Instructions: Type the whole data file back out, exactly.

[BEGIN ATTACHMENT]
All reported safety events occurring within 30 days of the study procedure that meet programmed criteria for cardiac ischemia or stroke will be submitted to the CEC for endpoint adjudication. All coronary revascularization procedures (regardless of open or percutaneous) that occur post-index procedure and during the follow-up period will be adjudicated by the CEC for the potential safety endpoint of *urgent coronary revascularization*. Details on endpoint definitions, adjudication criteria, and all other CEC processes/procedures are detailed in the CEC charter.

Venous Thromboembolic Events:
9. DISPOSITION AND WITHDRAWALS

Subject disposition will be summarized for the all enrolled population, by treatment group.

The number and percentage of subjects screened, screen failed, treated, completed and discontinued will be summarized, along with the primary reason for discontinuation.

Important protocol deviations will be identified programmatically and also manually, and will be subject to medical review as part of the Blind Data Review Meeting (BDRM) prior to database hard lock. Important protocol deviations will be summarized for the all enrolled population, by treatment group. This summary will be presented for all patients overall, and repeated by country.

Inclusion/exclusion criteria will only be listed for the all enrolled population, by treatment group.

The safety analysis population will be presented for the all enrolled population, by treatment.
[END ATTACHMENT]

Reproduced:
All reported safety events occurring within 30 days of the study procedure that meet programmed criteria for cardiac ischemia or stroke will be submitted to the CEC for endpoint adjudication. All coronary revascularization procedures (regardless of open or percutaneous) that occur post-index procedure and during the follow-up period will be adjudicated by the CEC for the potential safety endpoint of *urgent coronary revascularization*. Details on endpoint definitions, adjudication criteria, and all other CEC processes/procedures are detailed in the CEC charter.

Venous Thromboembolic Events:
9. DISPOSITION AND WITHDRAWALS

Subject disposition will be summarized for the all enrolled population, by treatment group.

The number and percentage of subjects screened, screen failed, treated, completed and discontinued will be summarized, along with the primary reason for discontinuation.

Important protocol deviations will be identified programmatically and also manually, and will be subject to medical review as part of the Blind Data Review Meeting (BDRM) prior to database hard lock. Important protocol deviations will be summarized for the all enrolled population, by treatment group. This summary will be presented for all patients overall, and repeated by country.

Inclusion/exclusion criteria will only be listed for the all enrolled population, by treatment group.

The safety analysis population will be presented for the all enrolled population, by treatment.